There are many different types of igneous rocks. They
all have in common that they were all once melted, and have since cooled
down and become solid. Igneous rocks look different because of two factors:
they cooled at different rates and the "Mother" Magma (original
melted rock) was different. In addition, volcanoes erupt in different ways.
Some extrude quiet lava flows, while others explode violently, blowing lava
into fragments of pumice or scoria. Geologists use these differences as
criteria to name igneous rocks. Rocks that are cooled outside of the volcano
are called volcanic rocks, and those that cool inside the lithosphere are
called plutonic rocks.
Magmas that cool at different rates develop different
sized crystals. Quick cooling volcanic rocks such as lava are composed of
small crystals. For example, basalt has small crystals that can be seen
under a microscope, inferring that basalt cooled quickly. Obsidian is also a
volcanic rock, however, this rock cooled so quickly that no crystals had
time to form. Slow cooling magma inside the Earth creates plutonic rocks
like granite, which is composed of large, visible minerals.
Some of the samples in this lab have a
"holey" or sponge-like appearance. Geologists call this a
vesicular texture and the holes are called vesicles. They form in lava that
contains gas. As the pressure on the lava decreases near or on the Earth’s
surface, the gas forms bubbles. This is physically similar to the bubbles
that happen when a can of soda is opened. In the rock samples the students
will see (pumice and scoria) the gas has long since escaped into the
atmosphere, leaving the holes behind.
- Ask the students if they think that one volcano can produce different
types of rocks. Explain that not all volcanoes are the same. Volcanic
rocks differ in composition and eruptive style. Explain the differences
in appearance between plutonic and volcanic rocks.
- Discuss how to describe igneous rocks by offering the students the
following words: bumpy, glossy, black, red, greenish, holey, grayish.
Review any words that will help them describe the rocks further.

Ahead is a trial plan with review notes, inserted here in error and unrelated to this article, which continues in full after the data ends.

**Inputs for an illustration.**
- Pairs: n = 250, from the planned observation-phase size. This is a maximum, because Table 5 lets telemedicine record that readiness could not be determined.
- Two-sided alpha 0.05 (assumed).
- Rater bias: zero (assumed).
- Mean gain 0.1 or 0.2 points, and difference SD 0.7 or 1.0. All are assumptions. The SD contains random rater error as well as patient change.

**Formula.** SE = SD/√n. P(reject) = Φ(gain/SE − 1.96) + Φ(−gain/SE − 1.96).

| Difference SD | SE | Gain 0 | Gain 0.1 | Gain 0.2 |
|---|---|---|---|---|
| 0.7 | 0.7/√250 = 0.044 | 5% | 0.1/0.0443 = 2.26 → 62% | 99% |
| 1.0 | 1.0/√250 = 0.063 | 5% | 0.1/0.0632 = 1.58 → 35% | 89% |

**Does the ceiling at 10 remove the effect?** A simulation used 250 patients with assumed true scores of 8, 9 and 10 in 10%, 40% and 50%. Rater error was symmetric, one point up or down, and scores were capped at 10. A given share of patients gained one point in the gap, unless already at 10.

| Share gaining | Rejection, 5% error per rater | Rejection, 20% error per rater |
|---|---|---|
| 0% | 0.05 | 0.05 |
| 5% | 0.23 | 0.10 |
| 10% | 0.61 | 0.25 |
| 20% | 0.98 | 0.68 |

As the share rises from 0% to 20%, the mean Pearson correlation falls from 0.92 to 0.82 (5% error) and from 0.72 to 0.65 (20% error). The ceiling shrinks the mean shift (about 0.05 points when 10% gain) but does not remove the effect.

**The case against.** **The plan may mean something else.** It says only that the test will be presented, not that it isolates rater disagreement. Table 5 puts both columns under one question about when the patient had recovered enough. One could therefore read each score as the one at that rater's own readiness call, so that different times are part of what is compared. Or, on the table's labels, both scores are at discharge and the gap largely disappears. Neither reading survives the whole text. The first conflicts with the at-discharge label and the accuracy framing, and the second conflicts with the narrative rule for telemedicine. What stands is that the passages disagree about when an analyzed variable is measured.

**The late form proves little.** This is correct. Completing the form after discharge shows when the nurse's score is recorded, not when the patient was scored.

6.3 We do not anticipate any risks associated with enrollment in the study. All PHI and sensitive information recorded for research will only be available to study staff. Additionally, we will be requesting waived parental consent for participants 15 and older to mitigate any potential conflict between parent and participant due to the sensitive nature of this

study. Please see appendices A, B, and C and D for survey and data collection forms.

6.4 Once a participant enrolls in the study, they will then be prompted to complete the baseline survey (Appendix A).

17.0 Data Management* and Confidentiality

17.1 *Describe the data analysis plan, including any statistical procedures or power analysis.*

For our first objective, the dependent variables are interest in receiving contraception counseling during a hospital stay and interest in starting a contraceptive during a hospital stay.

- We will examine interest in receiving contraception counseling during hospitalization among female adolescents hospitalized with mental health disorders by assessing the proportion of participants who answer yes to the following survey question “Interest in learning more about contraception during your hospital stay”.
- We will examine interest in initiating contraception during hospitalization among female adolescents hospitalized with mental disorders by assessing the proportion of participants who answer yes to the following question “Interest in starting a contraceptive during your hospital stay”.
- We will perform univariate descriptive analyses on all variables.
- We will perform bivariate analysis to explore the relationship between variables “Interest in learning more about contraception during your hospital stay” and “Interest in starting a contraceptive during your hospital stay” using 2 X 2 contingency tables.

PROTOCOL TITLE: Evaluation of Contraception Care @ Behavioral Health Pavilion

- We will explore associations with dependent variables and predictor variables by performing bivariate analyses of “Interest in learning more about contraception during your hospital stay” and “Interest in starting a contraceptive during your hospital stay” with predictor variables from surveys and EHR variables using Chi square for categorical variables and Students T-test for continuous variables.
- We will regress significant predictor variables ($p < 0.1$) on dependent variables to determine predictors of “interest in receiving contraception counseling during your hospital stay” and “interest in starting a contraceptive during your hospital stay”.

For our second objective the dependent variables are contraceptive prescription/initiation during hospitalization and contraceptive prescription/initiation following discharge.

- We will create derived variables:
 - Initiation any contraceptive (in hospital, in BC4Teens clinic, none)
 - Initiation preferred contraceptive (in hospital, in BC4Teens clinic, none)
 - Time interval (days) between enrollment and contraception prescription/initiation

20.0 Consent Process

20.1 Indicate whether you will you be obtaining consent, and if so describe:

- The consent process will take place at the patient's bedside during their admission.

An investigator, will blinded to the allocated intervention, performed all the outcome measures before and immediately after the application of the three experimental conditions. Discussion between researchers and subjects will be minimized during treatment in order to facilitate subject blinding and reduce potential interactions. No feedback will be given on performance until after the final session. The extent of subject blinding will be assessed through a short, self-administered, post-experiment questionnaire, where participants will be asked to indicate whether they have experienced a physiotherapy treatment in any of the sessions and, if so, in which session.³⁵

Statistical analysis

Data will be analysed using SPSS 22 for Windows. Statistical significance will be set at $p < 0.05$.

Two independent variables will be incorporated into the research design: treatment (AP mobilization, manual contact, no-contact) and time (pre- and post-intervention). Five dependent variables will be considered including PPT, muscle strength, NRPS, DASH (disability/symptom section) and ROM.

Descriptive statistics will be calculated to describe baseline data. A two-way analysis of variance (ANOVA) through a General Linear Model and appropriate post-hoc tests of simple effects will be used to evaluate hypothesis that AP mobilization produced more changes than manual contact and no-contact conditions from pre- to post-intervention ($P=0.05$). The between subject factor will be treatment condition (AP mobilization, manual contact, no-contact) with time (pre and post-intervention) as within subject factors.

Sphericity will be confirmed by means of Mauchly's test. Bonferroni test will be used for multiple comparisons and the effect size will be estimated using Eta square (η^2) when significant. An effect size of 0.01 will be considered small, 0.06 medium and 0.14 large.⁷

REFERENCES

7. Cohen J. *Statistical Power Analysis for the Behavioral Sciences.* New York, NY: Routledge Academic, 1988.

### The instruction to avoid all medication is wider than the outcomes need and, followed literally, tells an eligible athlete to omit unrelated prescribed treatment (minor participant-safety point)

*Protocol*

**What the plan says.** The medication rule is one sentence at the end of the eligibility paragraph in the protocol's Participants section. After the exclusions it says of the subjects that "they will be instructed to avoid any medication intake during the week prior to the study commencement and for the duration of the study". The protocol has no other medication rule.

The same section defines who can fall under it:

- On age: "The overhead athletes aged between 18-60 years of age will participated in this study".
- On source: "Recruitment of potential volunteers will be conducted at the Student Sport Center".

Instruct students to find the locations where these rocks were formed by
using the map of California to the right. Give them the following
information about each location. Ask them if there are enough data
points to conclude if there is a pattern of volcanic rocks in
California. The answer is no. You need more data points to make a
- Here is information on each of the rock types:
Gilroy is south of San Jose. The volcanic rock records volcanism that
occurred millions of years ago. The volcanoes are now extinct. The type
of rock is basalt.
Clearlake is north of the San Francisco Bay Region. The volcanism in
Clearlake was more recent that in Gilroy, and were thought to be
extinct, but recent studies may list this area as "dormant".
The type of rock is obsidian. The Clearlake volcanoes also produced
another type of rock called scoria, or a reddish looking rock.
Mono Craters which produces the pumice, is presently dormant. However
the magma chamber below is still moving upwards and small earthquakes
are common in the area.
Inyo Mountains is along the California-Nevada border north of Death
Valley and south of Mono Craters. This rock is andesite porphyry
and was deposited in the Jurassic. This volcanic complex has long been
- The students should conclude that volcanoes produce different types of
rocks. The samples that the students have are insufficient to conclude
if there are differences between a quiet and violent eruption. However,
students may see that some rocks are more "holey" which
represents gas being trapped in the rock which is more common in a